no heatdear nestor,thank you for the reply. it was helpful

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  #1  
Old 10-02-00, 08:22 PM
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dear nestor, thank you for the reply. it was helpful. i'll try to explain the system a little bit better. there are 2 circulationpumps. there is one relay mounted behind the accesspanel of the gas furnace
(HONEYWELL L8148J). i could not find any zonevalves anywhere.i found 3 ventvalves (no air in the system).closing (jumperwire) the upper floor thermostat will not activate the upper floor circulationpump nor the burner. downstairs (lower level) works properly. i am pretty sure that the c-pumps are thermostat activated. (do not run continously).i'll give myself another couple of days before i call a technician.would be nice if it was a stuck zonevalve but for the world of it, i just can't find one.
 
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  #2  
Old 10-02-00, 09:33 PM
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I. Mitchel:

If you have two thermostats and two zone circulating pumps, then you won't have any zone valves.

You see, the way it works is that the thermostat is 24 volts and when it closes calling for heat it can either complete a 24 volt circuit to a zone valve or complete a 24 volt circuit to a relay.
If it completes a 24 volt circuit to a zone valve, the valve opens allowing water to flow through the radiators of that zone. (Normally, with zone valves there's one circulating pump for the whole building running continuously, so when the valve opens water flows through the radiators without another circuit to turn on a pump.)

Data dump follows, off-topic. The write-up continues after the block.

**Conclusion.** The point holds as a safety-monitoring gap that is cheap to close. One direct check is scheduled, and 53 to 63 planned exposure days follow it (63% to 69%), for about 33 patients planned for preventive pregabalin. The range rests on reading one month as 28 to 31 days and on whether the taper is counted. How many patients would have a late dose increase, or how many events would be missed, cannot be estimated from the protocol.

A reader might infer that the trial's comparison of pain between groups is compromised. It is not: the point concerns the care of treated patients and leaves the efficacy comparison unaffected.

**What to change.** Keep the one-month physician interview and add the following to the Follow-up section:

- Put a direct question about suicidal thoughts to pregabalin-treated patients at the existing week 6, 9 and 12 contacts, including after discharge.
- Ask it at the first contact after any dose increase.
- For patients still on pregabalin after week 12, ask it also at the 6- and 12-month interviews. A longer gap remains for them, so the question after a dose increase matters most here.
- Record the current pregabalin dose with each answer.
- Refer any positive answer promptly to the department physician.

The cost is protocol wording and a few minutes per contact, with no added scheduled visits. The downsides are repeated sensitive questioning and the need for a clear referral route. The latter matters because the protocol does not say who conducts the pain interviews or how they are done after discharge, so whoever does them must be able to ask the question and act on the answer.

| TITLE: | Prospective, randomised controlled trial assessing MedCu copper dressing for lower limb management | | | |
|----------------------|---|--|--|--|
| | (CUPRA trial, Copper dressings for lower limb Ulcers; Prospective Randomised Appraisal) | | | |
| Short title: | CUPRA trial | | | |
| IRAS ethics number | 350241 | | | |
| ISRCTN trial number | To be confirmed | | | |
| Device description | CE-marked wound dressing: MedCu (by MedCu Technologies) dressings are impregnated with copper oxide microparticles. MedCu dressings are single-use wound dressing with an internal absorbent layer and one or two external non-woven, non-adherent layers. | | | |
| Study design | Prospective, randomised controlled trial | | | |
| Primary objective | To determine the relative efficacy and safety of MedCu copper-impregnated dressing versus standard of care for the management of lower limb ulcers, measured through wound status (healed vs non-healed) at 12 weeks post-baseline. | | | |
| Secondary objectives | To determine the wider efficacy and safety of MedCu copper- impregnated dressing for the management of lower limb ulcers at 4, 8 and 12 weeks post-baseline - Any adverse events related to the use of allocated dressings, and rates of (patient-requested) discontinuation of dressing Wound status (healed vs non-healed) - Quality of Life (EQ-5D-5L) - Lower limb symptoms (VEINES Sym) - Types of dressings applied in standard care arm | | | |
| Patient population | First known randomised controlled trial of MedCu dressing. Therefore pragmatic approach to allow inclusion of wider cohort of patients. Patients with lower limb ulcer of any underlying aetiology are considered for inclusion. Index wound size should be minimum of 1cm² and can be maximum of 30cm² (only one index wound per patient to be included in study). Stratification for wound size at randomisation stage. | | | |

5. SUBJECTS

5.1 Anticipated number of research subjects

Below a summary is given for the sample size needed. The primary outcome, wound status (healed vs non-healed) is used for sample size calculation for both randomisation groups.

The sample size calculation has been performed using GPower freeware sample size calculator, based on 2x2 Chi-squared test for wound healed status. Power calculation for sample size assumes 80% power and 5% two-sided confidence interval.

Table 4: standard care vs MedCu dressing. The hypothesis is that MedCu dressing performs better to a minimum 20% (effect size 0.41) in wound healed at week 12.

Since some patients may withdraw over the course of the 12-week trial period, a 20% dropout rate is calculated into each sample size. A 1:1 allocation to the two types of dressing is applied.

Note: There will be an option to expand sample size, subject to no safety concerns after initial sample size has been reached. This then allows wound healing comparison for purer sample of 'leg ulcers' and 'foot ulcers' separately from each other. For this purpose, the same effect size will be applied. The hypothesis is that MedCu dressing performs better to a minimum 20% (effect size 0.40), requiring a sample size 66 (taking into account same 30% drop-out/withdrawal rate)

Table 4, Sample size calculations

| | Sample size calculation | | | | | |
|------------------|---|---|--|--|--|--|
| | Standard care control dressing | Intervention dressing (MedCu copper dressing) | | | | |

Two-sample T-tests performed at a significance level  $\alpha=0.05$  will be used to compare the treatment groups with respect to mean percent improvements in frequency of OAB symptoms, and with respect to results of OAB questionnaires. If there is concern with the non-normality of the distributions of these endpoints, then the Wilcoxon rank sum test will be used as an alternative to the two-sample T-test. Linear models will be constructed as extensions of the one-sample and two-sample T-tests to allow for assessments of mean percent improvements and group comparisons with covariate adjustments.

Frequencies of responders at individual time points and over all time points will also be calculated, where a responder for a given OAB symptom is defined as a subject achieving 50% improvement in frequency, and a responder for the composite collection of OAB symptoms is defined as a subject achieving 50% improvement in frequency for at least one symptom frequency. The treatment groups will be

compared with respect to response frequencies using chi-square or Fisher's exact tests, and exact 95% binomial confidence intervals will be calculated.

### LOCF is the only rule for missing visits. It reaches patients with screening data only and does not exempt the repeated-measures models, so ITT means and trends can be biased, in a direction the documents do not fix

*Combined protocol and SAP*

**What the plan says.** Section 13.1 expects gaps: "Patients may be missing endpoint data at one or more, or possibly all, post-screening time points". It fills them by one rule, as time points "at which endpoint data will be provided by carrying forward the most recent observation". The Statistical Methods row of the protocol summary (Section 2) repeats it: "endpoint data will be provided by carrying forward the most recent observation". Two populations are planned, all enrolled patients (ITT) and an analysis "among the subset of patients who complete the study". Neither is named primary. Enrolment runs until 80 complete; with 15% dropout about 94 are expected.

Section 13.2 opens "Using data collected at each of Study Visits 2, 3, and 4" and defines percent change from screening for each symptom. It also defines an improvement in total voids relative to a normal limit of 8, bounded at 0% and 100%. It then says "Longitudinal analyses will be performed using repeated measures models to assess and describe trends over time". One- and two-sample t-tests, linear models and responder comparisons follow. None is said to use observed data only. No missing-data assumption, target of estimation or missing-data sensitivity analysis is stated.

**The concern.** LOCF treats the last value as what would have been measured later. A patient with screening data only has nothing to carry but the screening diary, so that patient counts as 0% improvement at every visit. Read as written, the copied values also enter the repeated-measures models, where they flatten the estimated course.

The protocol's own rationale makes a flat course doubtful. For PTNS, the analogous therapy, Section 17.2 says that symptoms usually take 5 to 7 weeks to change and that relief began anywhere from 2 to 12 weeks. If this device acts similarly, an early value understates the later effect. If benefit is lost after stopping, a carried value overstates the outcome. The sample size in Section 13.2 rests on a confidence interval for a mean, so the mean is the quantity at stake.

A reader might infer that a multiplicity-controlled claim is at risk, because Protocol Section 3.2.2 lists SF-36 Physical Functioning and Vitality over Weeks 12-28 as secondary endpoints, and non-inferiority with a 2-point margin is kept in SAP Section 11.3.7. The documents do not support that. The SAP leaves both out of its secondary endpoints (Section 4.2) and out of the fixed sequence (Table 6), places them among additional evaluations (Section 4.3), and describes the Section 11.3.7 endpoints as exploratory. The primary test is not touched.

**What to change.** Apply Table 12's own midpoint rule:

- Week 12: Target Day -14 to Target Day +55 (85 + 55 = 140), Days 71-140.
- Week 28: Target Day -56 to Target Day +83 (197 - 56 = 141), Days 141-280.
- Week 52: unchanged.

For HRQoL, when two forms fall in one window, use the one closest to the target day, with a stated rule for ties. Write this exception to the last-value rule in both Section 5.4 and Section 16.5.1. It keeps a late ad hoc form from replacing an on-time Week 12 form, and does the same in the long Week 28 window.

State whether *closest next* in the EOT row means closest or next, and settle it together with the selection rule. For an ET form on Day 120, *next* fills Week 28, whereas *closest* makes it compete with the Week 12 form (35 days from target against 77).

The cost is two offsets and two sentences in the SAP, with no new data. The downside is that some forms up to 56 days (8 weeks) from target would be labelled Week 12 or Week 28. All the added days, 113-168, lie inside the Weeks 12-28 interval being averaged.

If it completes a 24 volt circuit to a relay, then the electromagnet in the relay is energized and that snaps a pair of 120V contacts closed and that closes a 120V circuit to a circulating pump. In that case, there's a thermostat on the boiler that's connected to the gas valve to keep the boiler water warm all the time, just like on a hot water heater. When the thermostat closes, the relay closes, the pump starts turning and the hot water starts flowing through the radiators of that zone.

Have someone turn that upstairs thermostat back and forth upstairs while you listen beside the boiler to hear the clicking of a relay. If you don't hear any relay click on, then it's possible that the boiler doesn't have a second relay for a second circulating pump, and the second circulating pump isn't even connected to a relay.

I tried to locate your previous post but couldn't. If this is a system that's already been in operation and is simply not working now on the upper floor for some reason, we can rule out a lot of possibilities. However, if it's just been installed, then it's very possible that the plumber simply left the wires to the circulating pump unconnected because the boiler didn't have provision for another circulating pump, and he realized that normally an electrician would then be called in to install a second relay for the new pump (and possibly a second 40VA transformer) to drive the new thermostat and electromagnet in the relay.
 
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Old 10-03-00, 07:16 AM
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dear nestor,there is no clicking of the relay when operating the upper level thermostat.the system was installed in 1972.a gasvalve was changed in 1998.other than that it worked fine ever since.was i right in identifying the HONEYWELL L8148J as THE RELAY, because i have 2 additional boxes (3x3x4 inches) mounted on the side of the furnace with all kinds of connections (between each other-from the thermostats- to the circulationpumps-to the L8148J).these 2 boxes are identified as ITT GENERAL CONTROLS CAT.N0 R4F021D ,volts 24V, relay-two pole-double throw).the pumps are TACO 007-1 1/25hp
115V- 60 HZ- 3250RPM.THANK YOU FOR YOUR INTERST.IM
 
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Old 10-03-00, 04:03 PM
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Hi: